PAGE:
- It’s located in a block of text, like a regular underlined link.
- Its size is determined by the device and browser the user is using (radio buttons, checkboxes).
- It must have this look and size in this particular context in order to make sense.
Following this guideline will improve accessibility for people who have hand tremors, large fingers and use mobile devices with touch input (especially with just one hand).
2.5.4 Concurrent Input Mechanisms (AAA)
This guideline states that you must never disallow users to use, switch between or add and remove different mechanism for input like mouse, keyboard, stylus, touch input or voice input. Even if it means ignoring the most common mechanism for interacting with a certain piece of content.
Following this guideline will improve accessibility for people with limited motor skills who prefer or must use a certain input mechanism even when it’s uncommon. For example: Using a keyboard or mouse when operating a tablet.
2.6.1 Motion Actuation (A)
For following this guideline, functionality that is triggered by moving one’s mobile device must also be able to be triggered by interacting with interface components like buttons and sliders.
Responses to (accidental) motion must also be able to be turned off, unless:
- The motion is supported through an accessible interface.
- The motion is essential for the functionality.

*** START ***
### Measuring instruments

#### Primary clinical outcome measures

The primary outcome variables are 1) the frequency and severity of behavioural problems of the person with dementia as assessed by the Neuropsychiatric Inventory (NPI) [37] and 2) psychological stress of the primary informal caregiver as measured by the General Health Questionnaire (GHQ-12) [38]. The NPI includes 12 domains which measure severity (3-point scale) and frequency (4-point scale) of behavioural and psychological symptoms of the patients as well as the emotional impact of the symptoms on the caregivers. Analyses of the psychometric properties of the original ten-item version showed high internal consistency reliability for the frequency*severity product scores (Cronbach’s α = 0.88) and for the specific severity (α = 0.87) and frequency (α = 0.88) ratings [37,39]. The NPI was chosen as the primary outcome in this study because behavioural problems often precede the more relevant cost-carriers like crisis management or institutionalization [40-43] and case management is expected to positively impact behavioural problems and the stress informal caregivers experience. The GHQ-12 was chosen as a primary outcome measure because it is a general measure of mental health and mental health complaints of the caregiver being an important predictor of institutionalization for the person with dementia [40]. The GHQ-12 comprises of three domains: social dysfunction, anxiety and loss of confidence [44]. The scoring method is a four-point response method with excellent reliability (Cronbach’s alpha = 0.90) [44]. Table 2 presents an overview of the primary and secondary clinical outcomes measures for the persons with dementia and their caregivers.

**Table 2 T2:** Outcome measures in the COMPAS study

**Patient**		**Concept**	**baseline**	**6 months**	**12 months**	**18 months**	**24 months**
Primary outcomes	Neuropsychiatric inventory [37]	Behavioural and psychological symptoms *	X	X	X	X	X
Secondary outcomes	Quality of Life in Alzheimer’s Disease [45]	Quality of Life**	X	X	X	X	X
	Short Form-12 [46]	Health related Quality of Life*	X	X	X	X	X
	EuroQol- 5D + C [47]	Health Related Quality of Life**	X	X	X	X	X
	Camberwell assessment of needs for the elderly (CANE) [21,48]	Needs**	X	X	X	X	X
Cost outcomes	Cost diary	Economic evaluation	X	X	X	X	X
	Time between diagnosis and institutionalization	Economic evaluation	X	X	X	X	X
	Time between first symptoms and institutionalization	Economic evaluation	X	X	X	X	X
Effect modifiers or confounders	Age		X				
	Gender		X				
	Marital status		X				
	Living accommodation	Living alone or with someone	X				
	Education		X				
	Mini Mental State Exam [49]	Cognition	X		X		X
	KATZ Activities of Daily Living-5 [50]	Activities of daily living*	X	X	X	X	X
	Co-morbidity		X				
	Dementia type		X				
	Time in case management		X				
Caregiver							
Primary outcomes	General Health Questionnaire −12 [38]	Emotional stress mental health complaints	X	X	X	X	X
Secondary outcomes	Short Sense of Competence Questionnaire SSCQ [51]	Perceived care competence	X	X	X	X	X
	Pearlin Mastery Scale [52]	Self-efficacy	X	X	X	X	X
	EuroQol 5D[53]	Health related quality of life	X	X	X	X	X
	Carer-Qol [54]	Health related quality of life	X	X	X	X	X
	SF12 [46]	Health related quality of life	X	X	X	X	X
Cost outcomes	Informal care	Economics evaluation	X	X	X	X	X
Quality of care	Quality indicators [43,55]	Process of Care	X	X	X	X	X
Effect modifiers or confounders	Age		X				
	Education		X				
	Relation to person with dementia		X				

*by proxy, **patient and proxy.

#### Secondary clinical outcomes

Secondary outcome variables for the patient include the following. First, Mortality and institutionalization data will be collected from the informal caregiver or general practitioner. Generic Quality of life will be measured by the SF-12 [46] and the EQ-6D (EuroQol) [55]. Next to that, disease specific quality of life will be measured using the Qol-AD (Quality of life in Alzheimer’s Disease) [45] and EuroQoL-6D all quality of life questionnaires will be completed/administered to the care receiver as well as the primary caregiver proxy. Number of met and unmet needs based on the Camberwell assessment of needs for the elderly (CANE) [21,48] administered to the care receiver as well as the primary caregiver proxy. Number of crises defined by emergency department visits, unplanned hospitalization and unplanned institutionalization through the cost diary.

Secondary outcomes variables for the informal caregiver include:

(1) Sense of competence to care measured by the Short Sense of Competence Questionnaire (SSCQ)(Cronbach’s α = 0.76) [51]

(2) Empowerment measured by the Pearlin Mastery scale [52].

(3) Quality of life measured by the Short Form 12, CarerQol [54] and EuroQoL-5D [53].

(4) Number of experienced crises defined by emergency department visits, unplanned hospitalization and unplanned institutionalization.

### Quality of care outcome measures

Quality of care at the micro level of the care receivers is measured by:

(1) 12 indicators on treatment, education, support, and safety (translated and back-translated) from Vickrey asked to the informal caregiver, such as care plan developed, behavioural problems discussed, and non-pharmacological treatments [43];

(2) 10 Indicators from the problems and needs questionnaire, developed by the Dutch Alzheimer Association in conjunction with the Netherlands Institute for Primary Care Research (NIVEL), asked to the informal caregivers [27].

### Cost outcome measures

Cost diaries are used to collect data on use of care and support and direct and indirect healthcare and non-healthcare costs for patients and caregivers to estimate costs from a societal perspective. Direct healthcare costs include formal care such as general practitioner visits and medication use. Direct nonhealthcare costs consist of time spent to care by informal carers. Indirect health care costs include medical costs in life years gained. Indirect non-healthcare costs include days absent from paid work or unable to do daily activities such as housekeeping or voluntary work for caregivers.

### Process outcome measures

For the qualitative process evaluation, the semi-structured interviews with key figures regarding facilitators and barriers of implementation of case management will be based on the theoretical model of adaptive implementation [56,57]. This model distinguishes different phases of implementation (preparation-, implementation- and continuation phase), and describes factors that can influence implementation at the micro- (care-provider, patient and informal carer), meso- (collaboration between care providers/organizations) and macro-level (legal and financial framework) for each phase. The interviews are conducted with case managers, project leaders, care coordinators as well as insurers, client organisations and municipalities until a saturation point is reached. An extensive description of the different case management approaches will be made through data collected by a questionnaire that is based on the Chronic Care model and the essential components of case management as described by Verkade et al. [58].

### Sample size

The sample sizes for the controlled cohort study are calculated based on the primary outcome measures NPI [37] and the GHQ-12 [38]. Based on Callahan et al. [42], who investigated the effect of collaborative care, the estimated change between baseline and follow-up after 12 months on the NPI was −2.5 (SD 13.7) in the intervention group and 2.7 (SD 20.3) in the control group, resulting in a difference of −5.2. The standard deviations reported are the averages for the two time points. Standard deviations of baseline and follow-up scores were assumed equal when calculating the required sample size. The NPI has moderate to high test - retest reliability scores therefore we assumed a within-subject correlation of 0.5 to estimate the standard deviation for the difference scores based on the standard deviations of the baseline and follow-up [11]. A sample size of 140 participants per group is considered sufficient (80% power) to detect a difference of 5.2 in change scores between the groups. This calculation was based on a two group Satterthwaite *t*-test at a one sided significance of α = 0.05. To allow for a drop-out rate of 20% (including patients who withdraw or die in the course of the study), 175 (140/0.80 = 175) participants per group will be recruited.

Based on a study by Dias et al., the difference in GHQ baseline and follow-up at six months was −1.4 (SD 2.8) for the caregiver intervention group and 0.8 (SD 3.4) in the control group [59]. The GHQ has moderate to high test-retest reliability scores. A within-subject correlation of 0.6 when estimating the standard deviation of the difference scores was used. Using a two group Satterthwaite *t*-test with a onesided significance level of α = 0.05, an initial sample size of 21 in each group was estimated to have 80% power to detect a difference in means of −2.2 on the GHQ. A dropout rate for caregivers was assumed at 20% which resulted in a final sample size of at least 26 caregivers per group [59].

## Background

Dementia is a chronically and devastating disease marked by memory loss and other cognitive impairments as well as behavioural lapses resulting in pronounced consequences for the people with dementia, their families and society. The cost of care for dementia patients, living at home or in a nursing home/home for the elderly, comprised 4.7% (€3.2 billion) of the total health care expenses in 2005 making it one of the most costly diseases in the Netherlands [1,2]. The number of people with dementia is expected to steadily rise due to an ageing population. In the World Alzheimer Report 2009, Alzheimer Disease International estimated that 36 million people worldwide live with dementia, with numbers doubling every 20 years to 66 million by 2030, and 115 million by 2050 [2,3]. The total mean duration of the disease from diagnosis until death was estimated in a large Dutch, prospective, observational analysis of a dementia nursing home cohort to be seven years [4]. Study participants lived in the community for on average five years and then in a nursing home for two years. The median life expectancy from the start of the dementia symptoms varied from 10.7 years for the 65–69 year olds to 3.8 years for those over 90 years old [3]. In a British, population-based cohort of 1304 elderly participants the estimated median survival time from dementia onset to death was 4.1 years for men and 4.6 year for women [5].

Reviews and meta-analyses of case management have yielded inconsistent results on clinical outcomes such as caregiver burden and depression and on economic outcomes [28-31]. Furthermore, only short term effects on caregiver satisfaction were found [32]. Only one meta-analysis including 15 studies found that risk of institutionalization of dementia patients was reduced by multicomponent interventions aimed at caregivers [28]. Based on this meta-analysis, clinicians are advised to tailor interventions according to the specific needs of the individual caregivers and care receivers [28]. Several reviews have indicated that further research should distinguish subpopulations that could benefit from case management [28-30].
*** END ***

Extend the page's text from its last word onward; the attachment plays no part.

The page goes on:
The shake to undo feature used on native iOS and Android apps could be very troublesome if you have hand tremors. Luckily, I haven’t seen it be used on any websites.
Following this guideline will improve accessibility for users who mount their tablets and smartphones to their wheelchairs or have trouble moving them due to limited motor skills or because their hands are busy at the moment.
2.6.2 Orientation (AA)
This guideline states that you must not force users of mobile devices to hold their devices in or rotate them to a certain orientation in order to take part of a website’s content.
Just like 2.6.1 Motion Actuation, following this guideline will improve accessibility for users who mount their tablets and smartphones to their wheelchairs or have trouble rotating them due to limited motor skills or because their hands are busy at the moment.
3.2.6 Status changes (AA)
For following this guideline, content that is updated dynamically must be notified to users of assistive technologies (like screen readers) without getting visual focus.
For example: You’re browsing a news website with a Twitter feed at the top of the site. It would be infuriating if every time a new tweet appears, you would automatically be scrolled back up to the top to see the new tweet.
A great way to solve this for users of screen readers is to use ARIA Live Regions. Here are three code snippets explaining how it works:
<div role="status" aria-live="off"> When this text is updated, users with screen readers will not be notified at all. </div>
<div role="status" aria-live="polite"> When this text is updated, users with screen readers will be notified if they aren't doing anything else. </div>
<div role="status" aria-live="assertive"> When this text is updated, users with screen readers will be notified immediately regardless of what they're doing. </div>
Following this guideline will improve accessibility for users with visual impairment, especially for those who use screen readers and are likely to zoom in on a website.
Phew, that was the last of the new guidelines for WCAG 2.1. Is my post not updated or contains some mistakes? Please, let me know in the comment section and I’ll correct it.
Finally, remember that having great accessibility on your website will improve the user experience for all users.